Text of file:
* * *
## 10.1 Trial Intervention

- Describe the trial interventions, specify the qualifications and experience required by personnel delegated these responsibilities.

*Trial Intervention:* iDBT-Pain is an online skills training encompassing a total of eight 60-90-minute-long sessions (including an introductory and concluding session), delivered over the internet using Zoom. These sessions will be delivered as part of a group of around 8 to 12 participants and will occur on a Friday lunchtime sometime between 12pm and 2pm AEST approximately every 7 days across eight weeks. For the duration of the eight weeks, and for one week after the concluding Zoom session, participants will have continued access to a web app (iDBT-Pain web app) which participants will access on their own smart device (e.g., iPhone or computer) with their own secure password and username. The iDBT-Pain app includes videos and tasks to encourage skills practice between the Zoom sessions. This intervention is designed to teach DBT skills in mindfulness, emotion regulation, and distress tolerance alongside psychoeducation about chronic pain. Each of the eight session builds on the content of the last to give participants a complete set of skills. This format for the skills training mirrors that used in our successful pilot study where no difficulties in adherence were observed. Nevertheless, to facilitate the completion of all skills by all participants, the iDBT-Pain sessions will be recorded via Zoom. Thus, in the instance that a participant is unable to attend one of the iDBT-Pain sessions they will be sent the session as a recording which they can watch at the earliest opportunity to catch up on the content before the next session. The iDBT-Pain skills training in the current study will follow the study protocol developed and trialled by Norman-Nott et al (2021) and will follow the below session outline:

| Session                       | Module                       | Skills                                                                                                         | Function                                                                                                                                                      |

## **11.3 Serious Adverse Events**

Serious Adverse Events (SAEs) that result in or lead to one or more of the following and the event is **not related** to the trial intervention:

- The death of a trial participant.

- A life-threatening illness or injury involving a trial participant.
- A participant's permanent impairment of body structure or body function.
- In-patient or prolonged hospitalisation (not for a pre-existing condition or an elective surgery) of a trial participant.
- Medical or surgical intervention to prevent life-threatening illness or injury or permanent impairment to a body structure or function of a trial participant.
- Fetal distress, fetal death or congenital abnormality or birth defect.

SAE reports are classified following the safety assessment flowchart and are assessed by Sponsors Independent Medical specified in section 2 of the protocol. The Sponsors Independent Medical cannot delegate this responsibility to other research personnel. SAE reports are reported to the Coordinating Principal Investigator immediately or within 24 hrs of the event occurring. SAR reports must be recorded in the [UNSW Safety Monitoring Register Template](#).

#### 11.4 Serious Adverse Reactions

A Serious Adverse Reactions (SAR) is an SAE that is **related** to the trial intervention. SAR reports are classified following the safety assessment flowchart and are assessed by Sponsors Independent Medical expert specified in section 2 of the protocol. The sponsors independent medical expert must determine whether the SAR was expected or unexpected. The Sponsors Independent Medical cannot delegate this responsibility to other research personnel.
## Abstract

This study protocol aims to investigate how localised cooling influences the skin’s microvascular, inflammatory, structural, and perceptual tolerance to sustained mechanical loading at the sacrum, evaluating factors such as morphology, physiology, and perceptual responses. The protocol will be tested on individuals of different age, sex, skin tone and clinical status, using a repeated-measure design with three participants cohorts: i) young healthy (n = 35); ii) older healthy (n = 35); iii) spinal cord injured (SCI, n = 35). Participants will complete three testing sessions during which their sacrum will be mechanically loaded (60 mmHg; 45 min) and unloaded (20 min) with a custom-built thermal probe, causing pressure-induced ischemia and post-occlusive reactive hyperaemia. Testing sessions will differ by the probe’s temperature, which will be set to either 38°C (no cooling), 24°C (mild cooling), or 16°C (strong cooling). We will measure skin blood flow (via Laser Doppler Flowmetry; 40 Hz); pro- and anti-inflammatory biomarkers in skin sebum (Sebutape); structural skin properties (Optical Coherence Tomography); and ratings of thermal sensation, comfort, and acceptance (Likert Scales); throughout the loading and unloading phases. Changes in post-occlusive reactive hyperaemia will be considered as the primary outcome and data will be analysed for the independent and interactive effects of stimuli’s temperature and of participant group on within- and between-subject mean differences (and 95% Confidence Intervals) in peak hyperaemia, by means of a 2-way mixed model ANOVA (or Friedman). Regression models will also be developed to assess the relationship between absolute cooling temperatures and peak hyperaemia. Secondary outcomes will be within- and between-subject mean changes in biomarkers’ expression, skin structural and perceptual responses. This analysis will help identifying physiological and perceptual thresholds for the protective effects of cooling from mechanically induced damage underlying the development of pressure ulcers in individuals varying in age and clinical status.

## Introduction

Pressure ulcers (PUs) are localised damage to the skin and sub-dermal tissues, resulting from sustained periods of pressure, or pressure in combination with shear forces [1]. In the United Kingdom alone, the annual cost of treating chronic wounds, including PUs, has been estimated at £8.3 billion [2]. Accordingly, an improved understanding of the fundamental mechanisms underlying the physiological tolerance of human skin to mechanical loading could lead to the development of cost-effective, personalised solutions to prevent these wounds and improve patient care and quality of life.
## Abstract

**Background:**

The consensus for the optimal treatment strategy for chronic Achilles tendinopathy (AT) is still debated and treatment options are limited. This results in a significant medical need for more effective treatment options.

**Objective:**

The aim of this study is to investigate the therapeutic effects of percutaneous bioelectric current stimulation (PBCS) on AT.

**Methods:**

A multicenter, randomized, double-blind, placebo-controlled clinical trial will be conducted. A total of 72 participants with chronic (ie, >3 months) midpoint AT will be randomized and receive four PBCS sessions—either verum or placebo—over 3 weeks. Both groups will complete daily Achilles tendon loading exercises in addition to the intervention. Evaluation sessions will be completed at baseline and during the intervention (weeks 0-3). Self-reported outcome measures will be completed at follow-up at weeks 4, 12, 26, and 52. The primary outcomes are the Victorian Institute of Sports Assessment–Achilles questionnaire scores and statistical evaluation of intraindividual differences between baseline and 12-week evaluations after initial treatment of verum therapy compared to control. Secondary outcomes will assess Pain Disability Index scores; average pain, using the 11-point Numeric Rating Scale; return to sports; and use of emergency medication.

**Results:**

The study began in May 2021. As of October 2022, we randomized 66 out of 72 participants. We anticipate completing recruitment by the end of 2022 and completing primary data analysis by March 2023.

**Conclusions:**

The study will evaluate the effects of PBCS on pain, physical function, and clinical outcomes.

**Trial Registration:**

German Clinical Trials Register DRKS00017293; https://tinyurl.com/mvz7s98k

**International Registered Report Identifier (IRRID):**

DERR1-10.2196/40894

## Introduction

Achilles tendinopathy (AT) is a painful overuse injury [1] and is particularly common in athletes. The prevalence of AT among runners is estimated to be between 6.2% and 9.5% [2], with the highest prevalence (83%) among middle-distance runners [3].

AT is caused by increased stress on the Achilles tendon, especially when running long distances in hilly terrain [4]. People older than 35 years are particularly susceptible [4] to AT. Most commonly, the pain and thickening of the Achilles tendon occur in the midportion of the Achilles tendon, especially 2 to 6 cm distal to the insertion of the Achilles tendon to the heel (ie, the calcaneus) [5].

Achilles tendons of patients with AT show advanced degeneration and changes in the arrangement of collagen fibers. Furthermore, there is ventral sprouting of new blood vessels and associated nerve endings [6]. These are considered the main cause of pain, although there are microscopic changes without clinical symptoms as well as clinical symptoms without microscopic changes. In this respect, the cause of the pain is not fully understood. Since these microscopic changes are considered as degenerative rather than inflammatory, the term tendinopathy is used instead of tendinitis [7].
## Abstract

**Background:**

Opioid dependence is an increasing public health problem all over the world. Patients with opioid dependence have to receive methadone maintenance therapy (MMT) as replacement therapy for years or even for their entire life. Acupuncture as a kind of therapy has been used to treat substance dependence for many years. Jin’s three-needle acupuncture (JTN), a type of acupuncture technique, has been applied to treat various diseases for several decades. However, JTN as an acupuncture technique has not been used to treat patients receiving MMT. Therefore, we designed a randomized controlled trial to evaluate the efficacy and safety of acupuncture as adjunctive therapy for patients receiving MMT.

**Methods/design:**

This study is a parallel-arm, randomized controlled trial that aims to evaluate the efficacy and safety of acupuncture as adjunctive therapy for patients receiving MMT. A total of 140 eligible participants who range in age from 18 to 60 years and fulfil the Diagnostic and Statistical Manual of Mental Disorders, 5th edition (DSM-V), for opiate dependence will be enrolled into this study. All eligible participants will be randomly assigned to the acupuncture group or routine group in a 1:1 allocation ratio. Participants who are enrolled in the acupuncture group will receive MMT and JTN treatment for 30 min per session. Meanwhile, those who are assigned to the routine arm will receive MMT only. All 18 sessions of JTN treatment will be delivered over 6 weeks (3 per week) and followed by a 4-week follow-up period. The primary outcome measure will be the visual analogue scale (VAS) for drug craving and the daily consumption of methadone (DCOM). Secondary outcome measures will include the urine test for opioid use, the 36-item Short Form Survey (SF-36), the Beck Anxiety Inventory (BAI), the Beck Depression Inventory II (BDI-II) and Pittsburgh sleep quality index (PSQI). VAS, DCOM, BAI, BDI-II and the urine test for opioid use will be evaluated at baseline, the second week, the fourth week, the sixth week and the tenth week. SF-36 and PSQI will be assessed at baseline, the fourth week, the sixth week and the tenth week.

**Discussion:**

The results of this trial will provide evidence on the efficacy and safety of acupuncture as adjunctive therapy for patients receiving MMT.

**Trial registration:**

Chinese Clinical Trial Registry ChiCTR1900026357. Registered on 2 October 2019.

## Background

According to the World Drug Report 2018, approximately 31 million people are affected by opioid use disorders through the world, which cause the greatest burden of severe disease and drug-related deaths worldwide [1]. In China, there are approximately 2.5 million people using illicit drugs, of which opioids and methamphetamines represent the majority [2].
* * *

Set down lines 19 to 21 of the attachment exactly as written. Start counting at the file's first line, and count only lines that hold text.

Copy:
Pressure ulcers (PUs) are localised damage to the skin and sub-dermal tissues, resulting from sustained periods of pressure, or pressure in combination with shear forces [1]. In the United Kingdom alone, the annual cost of treating chronic wounds, including PUs, has been estimated at £8.3 billion [2]. Accordingly, an improved understanding of the fundamental mechanisms underlying the physiological tolerance of human skin to mechanical loading could lead to the development of cost-effective, personalised solutions to prevent these wounds and improve patient care and quality of life.
## Abstract

**Background:**